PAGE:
Wednesday, January 28, 2009

Ocean/Two by Lu/ Jack Foley on Inaugural Poem

Painting "Ocean" by Ed Coletti (watercolor and archival ink)

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Two Poems by Luis Garcia





(Photo of Lu Garcia reading in Santa Rosa
at Ed Coletti's SoCoCo at the Toad series 1-11-09)



STILL

I still love to walk in the sun
with a story on the tip of my tongue.

I still love to walk in the sun
with a song on the tip of my tongue.

I still love to kneel
in the presence of the sun

with a blossom on the tip of my tongue.
I still love to seek out

those sacred times,
those sacred places.

THIRSTY

Trying
to write poetry
for me

has always been
and I think
will always be

like trying to squeeze
the last drop
out of a forgone conclusion

or the word ill
out of the word
illusion

or water
from the dry mouth
of a thirsty bone

or speech
from the empty mouth
of a rolling stone.

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The following letter to inaugural poet Elizabeth Alexander was written by notable Berkeley poet Jack Foley on January 27, 2009 and is reprinted with his permission. It will also be published in Contemporary Poetry Review--an online magazine.

Dear Ms. Alexander,


I have long considered whether to write this note about your inaugural poem, “Praise Song for the Day.”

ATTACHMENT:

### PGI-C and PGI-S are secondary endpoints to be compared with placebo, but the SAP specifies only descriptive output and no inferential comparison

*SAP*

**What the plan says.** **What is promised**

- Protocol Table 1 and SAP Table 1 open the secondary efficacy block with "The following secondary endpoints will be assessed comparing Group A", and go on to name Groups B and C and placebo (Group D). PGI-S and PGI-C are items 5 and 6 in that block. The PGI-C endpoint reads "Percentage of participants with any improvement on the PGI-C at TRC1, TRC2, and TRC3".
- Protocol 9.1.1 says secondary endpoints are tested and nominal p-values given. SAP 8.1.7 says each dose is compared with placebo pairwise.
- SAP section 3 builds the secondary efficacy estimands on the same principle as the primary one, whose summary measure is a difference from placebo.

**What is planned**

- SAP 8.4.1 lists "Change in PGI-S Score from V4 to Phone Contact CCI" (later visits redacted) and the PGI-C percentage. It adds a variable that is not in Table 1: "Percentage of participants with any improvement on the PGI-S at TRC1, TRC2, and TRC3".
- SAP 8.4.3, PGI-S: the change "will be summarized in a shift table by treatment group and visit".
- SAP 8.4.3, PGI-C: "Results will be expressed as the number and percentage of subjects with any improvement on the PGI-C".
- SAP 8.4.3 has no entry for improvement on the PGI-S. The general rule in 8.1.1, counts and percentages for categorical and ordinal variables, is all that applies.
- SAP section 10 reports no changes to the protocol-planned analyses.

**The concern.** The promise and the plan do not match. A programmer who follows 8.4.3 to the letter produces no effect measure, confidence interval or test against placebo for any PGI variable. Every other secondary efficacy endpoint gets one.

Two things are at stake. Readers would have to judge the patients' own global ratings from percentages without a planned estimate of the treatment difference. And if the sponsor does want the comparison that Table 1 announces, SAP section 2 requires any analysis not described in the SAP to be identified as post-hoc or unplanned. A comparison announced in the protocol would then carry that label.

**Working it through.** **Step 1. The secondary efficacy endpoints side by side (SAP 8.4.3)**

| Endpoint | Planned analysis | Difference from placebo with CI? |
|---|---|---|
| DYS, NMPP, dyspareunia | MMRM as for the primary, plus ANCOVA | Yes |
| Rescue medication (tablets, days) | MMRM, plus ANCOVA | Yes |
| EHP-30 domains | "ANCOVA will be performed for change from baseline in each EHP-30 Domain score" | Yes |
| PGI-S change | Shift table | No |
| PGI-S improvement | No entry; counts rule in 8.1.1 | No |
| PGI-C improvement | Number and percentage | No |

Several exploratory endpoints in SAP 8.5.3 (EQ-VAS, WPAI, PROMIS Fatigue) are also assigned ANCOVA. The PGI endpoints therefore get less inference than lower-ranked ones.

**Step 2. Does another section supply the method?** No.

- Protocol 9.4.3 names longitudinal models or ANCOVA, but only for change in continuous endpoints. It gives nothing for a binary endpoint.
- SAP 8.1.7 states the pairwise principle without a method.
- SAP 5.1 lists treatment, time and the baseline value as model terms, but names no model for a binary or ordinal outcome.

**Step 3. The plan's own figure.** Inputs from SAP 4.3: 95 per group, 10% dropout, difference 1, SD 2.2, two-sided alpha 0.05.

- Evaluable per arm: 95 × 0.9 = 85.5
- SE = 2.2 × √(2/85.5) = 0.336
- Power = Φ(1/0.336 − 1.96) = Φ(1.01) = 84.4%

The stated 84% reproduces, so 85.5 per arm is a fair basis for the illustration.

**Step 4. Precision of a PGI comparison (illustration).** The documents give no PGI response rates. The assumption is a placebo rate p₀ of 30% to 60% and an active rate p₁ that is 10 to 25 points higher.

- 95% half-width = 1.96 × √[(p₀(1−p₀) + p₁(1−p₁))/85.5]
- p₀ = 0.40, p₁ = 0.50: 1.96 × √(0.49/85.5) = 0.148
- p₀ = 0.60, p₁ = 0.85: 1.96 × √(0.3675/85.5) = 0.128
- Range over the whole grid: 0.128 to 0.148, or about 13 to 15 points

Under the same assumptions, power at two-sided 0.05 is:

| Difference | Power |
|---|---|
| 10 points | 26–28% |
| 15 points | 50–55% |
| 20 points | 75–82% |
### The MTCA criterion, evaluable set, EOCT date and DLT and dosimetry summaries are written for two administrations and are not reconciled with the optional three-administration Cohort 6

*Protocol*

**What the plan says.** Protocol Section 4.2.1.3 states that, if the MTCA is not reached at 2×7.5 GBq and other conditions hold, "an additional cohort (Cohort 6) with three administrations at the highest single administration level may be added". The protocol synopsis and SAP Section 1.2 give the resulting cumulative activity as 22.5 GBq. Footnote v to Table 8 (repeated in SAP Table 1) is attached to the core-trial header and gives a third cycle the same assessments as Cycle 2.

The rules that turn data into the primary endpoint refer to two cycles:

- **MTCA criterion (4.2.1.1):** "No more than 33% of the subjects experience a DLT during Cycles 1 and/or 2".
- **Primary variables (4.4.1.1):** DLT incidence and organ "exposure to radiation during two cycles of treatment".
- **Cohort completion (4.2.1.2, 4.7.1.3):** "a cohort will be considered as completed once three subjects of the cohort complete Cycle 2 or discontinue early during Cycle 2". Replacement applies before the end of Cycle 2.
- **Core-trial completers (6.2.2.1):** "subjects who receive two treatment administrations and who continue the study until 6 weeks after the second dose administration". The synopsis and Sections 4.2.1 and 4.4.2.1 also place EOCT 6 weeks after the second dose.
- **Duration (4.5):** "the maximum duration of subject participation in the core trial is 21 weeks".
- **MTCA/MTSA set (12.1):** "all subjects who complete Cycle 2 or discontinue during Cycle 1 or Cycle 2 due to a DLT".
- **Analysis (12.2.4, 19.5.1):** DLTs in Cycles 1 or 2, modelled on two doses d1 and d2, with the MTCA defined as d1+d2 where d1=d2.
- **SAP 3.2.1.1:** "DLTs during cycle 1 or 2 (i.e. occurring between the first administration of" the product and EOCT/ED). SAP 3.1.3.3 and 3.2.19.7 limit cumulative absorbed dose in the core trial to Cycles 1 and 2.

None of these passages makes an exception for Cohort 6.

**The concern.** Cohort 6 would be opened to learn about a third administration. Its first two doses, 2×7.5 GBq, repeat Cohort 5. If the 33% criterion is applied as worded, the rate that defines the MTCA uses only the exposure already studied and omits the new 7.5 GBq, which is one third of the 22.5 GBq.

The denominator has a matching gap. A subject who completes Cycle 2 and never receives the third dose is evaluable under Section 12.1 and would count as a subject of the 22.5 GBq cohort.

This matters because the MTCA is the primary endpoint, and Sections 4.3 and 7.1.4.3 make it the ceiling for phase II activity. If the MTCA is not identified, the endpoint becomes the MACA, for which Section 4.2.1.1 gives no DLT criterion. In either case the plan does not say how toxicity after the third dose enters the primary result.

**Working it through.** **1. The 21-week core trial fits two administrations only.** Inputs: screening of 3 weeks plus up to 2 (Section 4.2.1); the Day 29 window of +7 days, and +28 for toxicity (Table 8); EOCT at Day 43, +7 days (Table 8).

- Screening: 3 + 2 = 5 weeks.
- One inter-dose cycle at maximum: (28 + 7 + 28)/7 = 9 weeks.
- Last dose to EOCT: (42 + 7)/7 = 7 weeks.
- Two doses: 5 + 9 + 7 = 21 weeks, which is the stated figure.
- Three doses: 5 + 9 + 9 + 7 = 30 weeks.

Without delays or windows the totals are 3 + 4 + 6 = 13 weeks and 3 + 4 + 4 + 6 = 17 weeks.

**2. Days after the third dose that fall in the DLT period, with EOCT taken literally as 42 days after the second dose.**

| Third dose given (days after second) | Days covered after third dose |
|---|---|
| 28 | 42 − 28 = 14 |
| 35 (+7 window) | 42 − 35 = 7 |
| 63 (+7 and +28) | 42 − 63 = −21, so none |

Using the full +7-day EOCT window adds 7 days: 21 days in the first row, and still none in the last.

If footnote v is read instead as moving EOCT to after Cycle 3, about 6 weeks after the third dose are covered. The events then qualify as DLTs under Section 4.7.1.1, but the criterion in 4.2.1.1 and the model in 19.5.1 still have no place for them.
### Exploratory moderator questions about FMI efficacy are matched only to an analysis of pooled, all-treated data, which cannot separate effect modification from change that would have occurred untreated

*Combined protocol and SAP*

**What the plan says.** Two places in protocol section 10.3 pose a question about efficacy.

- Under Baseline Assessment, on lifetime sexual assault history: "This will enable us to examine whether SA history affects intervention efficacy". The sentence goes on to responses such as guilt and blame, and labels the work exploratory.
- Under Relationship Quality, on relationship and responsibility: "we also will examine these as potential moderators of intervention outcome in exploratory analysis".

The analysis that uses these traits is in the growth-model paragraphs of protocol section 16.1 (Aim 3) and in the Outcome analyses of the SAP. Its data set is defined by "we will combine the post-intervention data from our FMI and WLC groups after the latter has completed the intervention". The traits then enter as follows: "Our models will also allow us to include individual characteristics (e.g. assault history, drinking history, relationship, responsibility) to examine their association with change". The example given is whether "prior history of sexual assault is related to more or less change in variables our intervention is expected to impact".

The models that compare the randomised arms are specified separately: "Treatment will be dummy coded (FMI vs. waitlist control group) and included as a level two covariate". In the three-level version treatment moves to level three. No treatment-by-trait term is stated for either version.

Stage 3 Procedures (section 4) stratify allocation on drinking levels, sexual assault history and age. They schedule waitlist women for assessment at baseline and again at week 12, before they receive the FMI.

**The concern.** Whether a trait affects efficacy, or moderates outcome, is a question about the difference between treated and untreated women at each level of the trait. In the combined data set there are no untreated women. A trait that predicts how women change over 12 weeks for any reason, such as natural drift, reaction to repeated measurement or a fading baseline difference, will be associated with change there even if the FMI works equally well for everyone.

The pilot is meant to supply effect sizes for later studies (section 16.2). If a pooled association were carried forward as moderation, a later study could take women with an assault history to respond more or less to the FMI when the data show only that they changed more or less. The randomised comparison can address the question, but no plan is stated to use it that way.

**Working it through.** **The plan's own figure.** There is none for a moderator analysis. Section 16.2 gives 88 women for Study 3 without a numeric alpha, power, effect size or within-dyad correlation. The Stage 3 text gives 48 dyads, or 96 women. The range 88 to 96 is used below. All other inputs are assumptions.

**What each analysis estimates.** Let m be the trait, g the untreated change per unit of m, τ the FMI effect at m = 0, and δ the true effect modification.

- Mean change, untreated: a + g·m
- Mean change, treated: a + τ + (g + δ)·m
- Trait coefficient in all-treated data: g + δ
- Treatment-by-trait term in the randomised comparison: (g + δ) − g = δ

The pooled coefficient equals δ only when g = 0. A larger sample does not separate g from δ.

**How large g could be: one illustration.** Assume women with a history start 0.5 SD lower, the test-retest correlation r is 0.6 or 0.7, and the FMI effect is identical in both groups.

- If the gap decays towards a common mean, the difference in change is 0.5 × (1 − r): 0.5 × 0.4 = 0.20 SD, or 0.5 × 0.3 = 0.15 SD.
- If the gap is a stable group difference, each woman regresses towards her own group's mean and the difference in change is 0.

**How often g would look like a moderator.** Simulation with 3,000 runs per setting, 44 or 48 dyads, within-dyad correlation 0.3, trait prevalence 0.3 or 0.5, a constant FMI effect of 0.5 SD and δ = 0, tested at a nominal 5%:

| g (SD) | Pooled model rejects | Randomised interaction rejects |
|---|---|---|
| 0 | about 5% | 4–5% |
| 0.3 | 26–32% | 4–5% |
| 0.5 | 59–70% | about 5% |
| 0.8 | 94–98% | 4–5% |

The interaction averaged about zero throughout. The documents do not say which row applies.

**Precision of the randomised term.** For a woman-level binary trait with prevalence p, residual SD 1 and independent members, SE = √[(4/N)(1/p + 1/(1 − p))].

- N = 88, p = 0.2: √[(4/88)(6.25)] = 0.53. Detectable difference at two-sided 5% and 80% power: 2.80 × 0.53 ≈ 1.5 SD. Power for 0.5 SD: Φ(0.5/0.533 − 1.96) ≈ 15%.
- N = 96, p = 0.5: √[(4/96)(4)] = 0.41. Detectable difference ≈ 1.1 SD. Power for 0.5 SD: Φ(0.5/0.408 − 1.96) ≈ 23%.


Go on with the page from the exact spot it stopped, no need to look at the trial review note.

It may well be better to let the matter (and the poem) be forgotten, as I believe they will be. Or if remembered, remembered only as still another dull poem written for still another presidential inauguration. I wondered whether you showed the poem to anyone before you decided it was “finished.” Surely a clumsy line like “We need to find a place where we are safe; we walk into that which we cannot yet see” might have been improved. From a purely musical point of view, didn’t you have difficulty saying “we walk into that which we cannot yet see”?


Nobody sets out to write a bad poem, yet, unfortunately, many bad poems have been achieved. Just about any poet of any distinction is guilty of writing badly at times. And I realize that you’ve written far better poems than the one you displayed for the entire nation to see.


But that is what is depressing about it.


Here was an opportunity to show millions of people—millions of people—what an exciting thing poetry is. Look at what you gave them. Look at what you gave all those people who think poetry is dull, genteel, a form of little interest—a dead thing. You gave great affirmation to their opinion; without meaning to, and I’m sure with the best of intentions, you drove still another nail into the coffin of poetry.


I'm sorry to be writing this because I think you are basically a good poet. But now a bad, banal, rhetorically dull poem will be presented to the American people as an example of the high reaches of the art. What a shame.


Sincerely,

Jack Foley

P.S. If you wish to find out anything about me, there’s a Wikipedia article:

http://en.wikipedia.org/wiki/Jack_Foley_(poet)#Biography


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